Figure 3
Figure 3 Molecular target of the soluble form of suppression of tumorigenicity 2. sST2: Soluble form of suppression of tumorigenicity 2; IL-33: Interleukin-33; ST2L: Suppression of tumorigenicity 2 ligand; TH2: T helper lymphocyte type 2.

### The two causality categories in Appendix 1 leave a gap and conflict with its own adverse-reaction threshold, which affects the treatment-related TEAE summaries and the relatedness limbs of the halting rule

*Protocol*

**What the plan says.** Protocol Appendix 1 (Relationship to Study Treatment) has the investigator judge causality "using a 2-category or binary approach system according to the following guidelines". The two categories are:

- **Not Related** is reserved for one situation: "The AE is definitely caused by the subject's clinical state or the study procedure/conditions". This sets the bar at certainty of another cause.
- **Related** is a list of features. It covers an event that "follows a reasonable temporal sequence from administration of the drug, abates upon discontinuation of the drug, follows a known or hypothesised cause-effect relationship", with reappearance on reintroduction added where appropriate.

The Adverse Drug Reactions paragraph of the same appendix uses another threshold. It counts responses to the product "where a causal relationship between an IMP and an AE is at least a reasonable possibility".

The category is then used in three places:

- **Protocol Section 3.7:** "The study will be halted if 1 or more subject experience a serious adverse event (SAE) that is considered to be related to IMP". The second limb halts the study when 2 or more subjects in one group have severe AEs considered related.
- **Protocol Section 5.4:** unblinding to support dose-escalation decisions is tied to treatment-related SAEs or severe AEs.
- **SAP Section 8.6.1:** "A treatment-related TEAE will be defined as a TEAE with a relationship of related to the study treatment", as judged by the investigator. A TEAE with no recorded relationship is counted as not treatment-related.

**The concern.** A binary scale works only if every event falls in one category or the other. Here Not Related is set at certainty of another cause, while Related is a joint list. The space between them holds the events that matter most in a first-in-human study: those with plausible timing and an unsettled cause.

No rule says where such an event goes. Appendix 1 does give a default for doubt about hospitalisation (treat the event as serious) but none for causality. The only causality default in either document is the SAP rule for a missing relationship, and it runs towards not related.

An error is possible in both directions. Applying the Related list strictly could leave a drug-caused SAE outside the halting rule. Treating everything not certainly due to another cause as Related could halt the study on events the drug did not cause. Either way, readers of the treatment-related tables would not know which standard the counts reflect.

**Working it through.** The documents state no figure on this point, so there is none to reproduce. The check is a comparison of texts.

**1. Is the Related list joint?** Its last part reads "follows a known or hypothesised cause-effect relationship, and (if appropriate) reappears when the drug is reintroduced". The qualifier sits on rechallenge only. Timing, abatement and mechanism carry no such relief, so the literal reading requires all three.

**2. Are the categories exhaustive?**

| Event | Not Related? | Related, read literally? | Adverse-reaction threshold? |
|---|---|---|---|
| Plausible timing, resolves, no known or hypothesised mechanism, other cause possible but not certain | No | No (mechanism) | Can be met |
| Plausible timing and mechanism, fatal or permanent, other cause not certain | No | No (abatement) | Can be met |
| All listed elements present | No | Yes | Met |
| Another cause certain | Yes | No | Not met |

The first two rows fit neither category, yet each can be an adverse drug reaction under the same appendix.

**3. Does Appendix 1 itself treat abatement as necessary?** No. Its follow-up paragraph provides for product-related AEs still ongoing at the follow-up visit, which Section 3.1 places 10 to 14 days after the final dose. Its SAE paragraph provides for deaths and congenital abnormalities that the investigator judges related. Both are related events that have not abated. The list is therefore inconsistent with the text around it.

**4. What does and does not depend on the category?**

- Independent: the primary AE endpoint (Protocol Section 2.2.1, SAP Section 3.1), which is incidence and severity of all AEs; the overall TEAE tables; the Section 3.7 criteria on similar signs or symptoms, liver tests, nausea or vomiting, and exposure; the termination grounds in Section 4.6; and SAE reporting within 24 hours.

Long noncoding RNAs (lncRNAs) are a diverse subgroup of noncoding RNAs comprised of sequences longer than 200 nucleotides that act as epigenetic regulators of gene expression[166]. There is a large body of evidence indicating that lncRNAs are implicated in cardiac development, function and diseases[167,168]. Recent studies suggest that circulating lncRNAs could serve as diagnostic and prognostic biomarkers of cardiac remodeling and survival in cardiovascular diseases[169,170]. Both in vitro and in vivo studies showed that lncRNAs are involved in the pathophysiology of diabetes and its complications[171-173]. The most important study that addressed the potential of multiple lncRNAs as early DCM biomarkers was conducted by de Gonzalo-Calvo et al[174]. These authors compared a panel of lncRNAs that are directly involved in either diabetic conditions or cardiovascular disease and attempted to determine their relationship with MRI indices of cardiac dimensions and function. Long intergenic non-coding RNA predicting cardiac remodeling (LIPCAR) was inversely associated with E/A peak flow, an established indicator of diastolic dysfunction. In addition, LIPCAR serum levels positively correlated with grade I diastolic dysfunction. However, although LIPCAR was also correlated with waist circumference, plasma fasting insulin, subcutaneous fat volume and HDL-C, which could seemingly undermine LIPCAR value as a specific biomarker of cardiac impairment, the observed correlation with cardiac dysfunction was independent of the aforementioned. On the other hand, smooth muscle and endothelial cell-enriched migration/differentiation-associated long noncoding RNA (SENCR) and myocardial infarction-associated transcript (MIAT) lncRNAs serum levels were both associated with left ventricular mass to volume ratio, a marker of cardiac remodeling, even after adjustment for possible confounding factors. Notably, the highest left ventricular mass to volume ratios were observed in patients with the highest MIAT and SENCR expression. It is also important to point out that neither SENCR nor MIAT levels correlated with other clinical, biochemical, or metabolic parameters, which supports the hypothesized utility of these lncRNAs as biomarkers of left ventricular remodeling.